As shown in Table 3 about 90% of the participants indicated that their sources of information about COVID-19 is gained from the Organizations of the Federal Government. The second most widely used source of information were other health professionals (50%) as well as social media (50%), while the least frequently used sources of information were the Austrian (23%) and German chamber of Dentists (10%). Table 4 includes the students general and personal perception of the novel virus. Generally, a total of 71% of participants estimated the virus to be moderately dangerous. However, if it comes to a personal risk assessment the opinions were divided. Roughly a third of the students thought that the risk of becoming infected is very dangerous, and 42% graded it as moderately dangerous. The answers to the question about whether the participants felt prepared for COVID-19 in Table 4, was equally distributed with 38% replying “Yes” and 33.3% answers with No or Not sure 29%.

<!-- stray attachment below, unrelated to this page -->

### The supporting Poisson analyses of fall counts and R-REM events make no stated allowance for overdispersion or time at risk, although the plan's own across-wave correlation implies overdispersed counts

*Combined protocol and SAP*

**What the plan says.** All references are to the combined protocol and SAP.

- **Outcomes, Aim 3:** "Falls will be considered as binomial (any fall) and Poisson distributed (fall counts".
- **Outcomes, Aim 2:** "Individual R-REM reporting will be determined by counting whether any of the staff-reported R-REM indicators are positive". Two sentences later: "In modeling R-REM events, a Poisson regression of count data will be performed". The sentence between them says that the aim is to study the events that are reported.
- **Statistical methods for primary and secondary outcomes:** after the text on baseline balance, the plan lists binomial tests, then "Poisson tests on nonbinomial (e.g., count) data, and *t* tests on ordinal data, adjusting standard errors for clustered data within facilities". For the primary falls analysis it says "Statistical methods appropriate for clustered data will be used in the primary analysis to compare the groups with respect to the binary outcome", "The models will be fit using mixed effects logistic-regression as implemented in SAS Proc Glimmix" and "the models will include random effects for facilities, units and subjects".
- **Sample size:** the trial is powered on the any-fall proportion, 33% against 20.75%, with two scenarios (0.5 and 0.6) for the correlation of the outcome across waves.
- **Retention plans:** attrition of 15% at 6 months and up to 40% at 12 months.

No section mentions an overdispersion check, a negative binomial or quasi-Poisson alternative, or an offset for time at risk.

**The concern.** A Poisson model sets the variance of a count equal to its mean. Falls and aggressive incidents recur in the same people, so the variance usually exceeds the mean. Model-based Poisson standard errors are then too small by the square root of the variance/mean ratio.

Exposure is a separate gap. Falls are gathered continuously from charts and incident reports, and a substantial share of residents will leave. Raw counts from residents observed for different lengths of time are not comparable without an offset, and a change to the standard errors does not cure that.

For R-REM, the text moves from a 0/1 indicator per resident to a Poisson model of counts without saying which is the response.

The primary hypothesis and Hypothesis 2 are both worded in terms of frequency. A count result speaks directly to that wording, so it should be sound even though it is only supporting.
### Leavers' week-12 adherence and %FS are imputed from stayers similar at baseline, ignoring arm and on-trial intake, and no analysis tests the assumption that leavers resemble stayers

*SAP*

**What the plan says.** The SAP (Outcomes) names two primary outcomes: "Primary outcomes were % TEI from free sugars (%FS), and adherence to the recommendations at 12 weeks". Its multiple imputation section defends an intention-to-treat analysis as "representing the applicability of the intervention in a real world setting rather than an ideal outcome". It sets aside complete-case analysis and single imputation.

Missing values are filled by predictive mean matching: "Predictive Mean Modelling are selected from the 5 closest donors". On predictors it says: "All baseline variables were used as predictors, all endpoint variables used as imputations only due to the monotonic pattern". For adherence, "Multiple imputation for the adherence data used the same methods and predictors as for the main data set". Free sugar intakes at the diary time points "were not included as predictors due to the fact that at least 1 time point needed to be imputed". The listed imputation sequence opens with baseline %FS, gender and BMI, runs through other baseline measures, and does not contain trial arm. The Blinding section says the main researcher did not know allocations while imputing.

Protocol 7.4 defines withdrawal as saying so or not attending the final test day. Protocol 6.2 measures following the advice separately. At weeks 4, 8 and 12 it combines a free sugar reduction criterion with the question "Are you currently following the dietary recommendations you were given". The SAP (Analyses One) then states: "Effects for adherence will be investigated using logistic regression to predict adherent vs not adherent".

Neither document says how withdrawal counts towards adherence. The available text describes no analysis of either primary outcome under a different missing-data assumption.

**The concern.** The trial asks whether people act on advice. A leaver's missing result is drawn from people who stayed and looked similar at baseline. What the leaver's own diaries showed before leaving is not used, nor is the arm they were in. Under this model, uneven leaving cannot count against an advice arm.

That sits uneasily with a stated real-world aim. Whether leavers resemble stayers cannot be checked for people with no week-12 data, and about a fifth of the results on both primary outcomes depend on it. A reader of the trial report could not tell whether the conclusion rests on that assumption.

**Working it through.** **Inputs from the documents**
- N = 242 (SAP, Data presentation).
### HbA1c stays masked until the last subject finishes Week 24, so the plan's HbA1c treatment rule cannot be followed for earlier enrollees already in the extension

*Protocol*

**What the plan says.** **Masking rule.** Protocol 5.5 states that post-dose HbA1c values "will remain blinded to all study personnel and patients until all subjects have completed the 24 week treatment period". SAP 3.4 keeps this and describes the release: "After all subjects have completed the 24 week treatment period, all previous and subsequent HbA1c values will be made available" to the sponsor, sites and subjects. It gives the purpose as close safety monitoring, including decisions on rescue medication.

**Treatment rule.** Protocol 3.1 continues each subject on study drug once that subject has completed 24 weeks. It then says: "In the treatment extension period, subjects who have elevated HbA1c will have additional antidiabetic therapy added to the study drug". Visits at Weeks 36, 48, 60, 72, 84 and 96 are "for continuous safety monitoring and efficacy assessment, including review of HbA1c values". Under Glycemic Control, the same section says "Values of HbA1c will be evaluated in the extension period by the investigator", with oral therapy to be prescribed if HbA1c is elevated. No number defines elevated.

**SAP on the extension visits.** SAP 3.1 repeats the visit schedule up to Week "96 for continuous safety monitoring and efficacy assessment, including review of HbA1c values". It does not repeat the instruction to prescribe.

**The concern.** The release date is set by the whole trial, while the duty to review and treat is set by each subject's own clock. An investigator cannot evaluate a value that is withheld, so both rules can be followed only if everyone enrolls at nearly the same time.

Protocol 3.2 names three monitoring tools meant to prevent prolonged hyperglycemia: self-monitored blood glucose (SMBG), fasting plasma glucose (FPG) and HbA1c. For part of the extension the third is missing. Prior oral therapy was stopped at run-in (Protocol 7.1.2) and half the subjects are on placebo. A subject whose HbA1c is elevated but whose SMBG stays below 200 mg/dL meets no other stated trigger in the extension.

Table 3 Sources of Information
Table 4 Attitudes Towards COVID-19
COVID-19 and Dentistry
As seen in Table 5 and Figure 1, 46% of the dentistry students perceived the role of a dentist in teaching patients about COVID-19 as very significant. Despite this, only 44% knew of any COVID-19 guideline on infection control and a mere amount of 4% of the participants attended a seminar on COVID-19 infection control, though 40% would like to attend one as soon as possible. Table 6 shows results about how and to what extent students would like to integrate information on COVID-19 in to their curriculum. About 60% would like to attend lectures on COVID-19 to expand their knowledge and 42% are interested in practical training for protective measurements. Most participants (73%) want to integrate information about COVID-19 to a little extent into their curriculum, and only 15% to a great extent.
Table 5 COVID-19 and Dentistry in General
Table 6 COVID-19 and University Curriculum
Figure 1 Austrian dental students’ knowledge and attitudes on COVID-19 and dentists’ role in tackling the pandemic.